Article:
A.L.A. Schechter Poultry Corp. v. United States, 295 U.S. 495 (1935), was a decision by the Supreme Court of the United States that invalidated regulations of the poultry industry according to the nondelegation doctrine and as an invalid use of Congress' power under the commerce clause. This was a unanimous decision that rendered the National Industrial Recovery Act, a main component of President Roosevelt's New Deal, unconstitutional.
The regulations at issue were promulgated under the authority of the National Industrial Recovery Act (NIRA) of 1933. These included price and wage fixing, as well as requirements regarding the sale of whole chickens, including unhealthy ones. The government claimed the Schechters sold sick poultry, which has led to the case becoming known as "the sick chicken case". Also encompassed in the decision were NIRA provisions regarding maximum work hours and a right of unions to organize. The ruling was one of a series which overturned elements of President Franklin D. Roosevelt's New Deal legislation between January 1935 and January 1936, until the Court's intolerance of economic regulations shifted with West Coast Hotel Co v Parrish. The National Industrial Recovery Act allowed local codes for trade to be written by private trade and industrial groups. The President could choose to give some codes the force of law. The Supreme Court's opposition to an active federal interference in the local economy caused Roosevelt to attempt to pack the Court with judges that were in favor of the New Deal.
There were originally sixty charges against Schechter Poultry, which were reduced to eighteen charges plus charges of conspiracy by the time the case was heard by the U. S. Supreme Court.
Among the eighteen charges against Schechter Poultry were "the sale to a butcher of an unfit chicken" and the sale of two uninspected chickens.
Ten charges were for violating codes requiring "straight killing." Straight killing prohibited customers from selecting the chickens they wanted; instead a customer had to place his hand in the coop and select the first chicken that came to hand. There was laughter during oral arguments when Justice Sutherland asked, "Well suppose however that all the chickens have gone over to one end of the coop?"
Chief Justice Hughes wrote for a unanimous Court in invalidating the industrial "codes of fair competition" which the NIRA enabled the President to issue. The Court held that the codes violated the constitutional separation of powers as an impermissible delegation of legislative power to the executive branch. The Court also held that the NIRA provisions were in excess of congressional power under the Commerce Clause.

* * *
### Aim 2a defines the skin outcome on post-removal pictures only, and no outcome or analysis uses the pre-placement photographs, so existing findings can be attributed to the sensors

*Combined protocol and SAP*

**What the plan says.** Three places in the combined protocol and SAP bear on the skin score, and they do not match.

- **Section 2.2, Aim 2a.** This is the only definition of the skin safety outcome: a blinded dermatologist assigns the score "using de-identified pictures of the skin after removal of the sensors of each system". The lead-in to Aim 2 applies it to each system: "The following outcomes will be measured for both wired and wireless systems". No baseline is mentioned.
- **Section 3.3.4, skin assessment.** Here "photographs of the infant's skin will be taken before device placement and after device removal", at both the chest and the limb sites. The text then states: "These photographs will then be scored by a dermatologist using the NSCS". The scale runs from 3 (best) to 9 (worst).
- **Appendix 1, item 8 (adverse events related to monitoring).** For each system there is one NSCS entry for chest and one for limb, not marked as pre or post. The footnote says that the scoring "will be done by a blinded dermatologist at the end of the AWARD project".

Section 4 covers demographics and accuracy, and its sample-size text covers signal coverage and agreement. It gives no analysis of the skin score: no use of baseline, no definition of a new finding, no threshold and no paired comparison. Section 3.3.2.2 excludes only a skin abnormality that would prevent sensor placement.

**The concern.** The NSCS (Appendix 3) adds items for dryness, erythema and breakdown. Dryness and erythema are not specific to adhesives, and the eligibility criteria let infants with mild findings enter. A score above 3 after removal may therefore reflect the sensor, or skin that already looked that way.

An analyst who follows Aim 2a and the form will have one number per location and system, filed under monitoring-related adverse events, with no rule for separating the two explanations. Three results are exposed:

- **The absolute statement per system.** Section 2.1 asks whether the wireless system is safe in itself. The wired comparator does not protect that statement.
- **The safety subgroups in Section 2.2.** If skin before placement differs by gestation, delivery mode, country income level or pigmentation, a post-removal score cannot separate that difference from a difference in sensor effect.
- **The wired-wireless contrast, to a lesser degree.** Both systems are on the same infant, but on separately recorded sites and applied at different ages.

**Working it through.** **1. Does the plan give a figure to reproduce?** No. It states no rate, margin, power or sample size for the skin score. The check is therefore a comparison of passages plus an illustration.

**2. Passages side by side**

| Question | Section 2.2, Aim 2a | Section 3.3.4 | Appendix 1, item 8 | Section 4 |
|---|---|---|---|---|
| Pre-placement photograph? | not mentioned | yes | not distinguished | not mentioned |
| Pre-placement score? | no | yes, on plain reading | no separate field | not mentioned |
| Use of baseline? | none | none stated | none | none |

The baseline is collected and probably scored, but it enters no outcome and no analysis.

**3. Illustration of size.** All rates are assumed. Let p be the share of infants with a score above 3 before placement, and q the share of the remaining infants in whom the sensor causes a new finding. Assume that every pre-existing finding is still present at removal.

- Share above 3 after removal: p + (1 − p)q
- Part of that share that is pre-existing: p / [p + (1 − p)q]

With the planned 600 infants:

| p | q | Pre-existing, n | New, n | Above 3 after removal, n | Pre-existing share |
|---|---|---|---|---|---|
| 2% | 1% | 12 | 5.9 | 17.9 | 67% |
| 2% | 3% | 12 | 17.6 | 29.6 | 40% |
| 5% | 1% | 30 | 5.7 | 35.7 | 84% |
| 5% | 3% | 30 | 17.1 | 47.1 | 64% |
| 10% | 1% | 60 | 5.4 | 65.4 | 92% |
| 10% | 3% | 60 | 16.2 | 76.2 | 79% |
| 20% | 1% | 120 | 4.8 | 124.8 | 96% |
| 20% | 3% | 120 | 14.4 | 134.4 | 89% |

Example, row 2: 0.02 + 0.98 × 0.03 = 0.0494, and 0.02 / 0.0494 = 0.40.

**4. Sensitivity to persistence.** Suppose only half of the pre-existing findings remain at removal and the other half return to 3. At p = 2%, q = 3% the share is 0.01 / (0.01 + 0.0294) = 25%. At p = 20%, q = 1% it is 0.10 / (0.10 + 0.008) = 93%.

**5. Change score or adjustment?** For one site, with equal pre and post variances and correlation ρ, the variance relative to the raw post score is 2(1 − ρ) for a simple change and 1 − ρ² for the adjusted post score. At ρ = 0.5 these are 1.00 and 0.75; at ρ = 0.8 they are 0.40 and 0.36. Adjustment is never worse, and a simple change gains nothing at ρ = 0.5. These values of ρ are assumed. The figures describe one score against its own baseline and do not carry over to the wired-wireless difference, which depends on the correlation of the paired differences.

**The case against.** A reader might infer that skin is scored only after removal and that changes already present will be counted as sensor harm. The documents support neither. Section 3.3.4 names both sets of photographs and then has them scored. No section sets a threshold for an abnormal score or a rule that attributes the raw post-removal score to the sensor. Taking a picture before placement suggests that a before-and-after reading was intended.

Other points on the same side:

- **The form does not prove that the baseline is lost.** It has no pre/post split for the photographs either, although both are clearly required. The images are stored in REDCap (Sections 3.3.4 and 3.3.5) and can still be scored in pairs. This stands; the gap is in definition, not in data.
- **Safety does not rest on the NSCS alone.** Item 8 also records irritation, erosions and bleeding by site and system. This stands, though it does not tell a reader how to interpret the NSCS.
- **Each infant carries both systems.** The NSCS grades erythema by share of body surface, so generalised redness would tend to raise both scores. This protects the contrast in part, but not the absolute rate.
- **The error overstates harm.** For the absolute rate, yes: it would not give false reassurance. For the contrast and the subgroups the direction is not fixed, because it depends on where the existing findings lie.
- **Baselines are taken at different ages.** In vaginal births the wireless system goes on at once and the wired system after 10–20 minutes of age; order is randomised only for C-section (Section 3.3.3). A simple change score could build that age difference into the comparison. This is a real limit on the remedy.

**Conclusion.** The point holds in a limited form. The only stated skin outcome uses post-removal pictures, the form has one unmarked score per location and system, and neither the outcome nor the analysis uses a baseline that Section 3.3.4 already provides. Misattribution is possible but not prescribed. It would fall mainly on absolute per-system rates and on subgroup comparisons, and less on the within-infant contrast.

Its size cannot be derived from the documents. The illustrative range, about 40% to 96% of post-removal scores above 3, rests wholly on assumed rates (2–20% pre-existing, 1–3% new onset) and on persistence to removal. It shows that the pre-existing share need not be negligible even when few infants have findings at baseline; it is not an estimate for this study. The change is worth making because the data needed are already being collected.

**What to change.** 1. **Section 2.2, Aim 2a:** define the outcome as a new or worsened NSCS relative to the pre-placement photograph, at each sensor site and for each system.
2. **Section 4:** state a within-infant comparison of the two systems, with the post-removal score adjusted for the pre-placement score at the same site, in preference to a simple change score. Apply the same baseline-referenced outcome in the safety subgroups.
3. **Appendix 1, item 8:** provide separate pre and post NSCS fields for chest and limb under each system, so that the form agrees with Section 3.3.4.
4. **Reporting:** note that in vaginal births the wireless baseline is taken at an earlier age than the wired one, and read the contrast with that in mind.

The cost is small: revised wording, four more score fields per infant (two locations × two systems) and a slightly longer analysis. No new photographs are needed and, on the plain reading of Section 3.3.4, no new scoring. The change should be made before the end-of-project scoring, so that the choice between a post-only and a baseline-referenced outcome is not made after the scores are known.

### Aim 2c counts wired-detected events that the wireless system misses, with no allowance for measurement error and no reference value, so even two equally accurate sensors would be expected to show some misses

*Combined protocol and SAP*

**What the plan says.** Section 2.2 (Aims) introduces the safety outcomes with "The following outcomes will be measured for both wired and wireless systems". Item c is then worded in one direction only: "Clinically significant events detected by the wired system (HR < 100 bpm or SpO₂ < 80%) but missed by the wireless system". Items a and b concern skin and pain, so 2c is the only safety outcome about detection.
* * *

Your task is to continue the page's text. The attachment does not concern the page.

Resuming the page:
The Court distinguished between direct effects on interstate commerce, which Congress could lawfully regulate, and indirect, which were purely matters of state law. Though the raising and sale of poultry was an interstate industry, the Court found that the "stream of interstate commerce" had stopped in this case—Schechter's slaughterhouses chickens were sold exclusively to intrastate buyers. Any interstate effect of Schechter was indirect, and therefore beyond federal reach.
Though many considered the NIRA a "dead statute" at this point in the New Deal scheme, the Court used its invalidation as an opportunity to affirm constitutional limits on congressional power, for fear that it could otherwise reach virtually anything that could be said to "affect" interstate commerce and intrude on many areas of legitimate state power. The court ruled that the law violated the Tenth Amendment. According to Supreme Court historian David P. Currie, the court believed that "to permit Congress to regulate the wages and hours in a tiny slaughterhouse because of remote effects on interstate commerce would leave nothing for the tenth amendment to reserve." Currie added that "it can hardly have escaped the Justices that apart from its limitation to business there was little to distinguish what Congress had attempted from the 1933 legislation authorizing Adolf Hitler to govern Germany by decree ... the delegation decision in Schechter was a salutary reminder of the Framers' decision to vest legislative power in a representative assembly."
Justice Cardozo's concurring opinion clarified that a spectrum approach to direct and indirect effects is preferable to a strict dichotomy. Cardozo felt that in this case, Schechter was simply too small a player to be relevant to interstate commerce.
This traditional reading of the Commerce Clause was later disavowed by the Court, which after threats from Roosevelt began to read congressional power more expansively in this area, in cases such as National Labor Relations Board v. Jones & Laughlin Steel Corporation (1937). However, more recent cases such as United States v. Lopez, 514 U.S. 549 (1995) perhaps signal a growing inclination in the Court to once again affirm limits on its scope. In a unanimous 2011 decision, Bond v. United States, the Supreme Court cited Schechter as a precedent.
Speaking to aides of Roosevelt, Justice Louis Brandeis remarked that, “This is the end of this business of centralization, and I want you to go back and tell the president that we're not going to let this government centralize everything."
In Hyde Park a few days after the decision, Roosevelt denounced the decision as an antiquated interpretation of the Commerce Clause.
After the decision was announced, newspapers reported that 500 cases of NIRA code violations were going to be dropped.
Glen Asner, a descendant of the Schechters, said that the brothers probably voted for Roosevelt in all four of his presidential campaigns. Their main political concern in the 1930s was anti-Semitism. The Schechters felt that without the New Deal, America could have taken the route of Nazi Germany.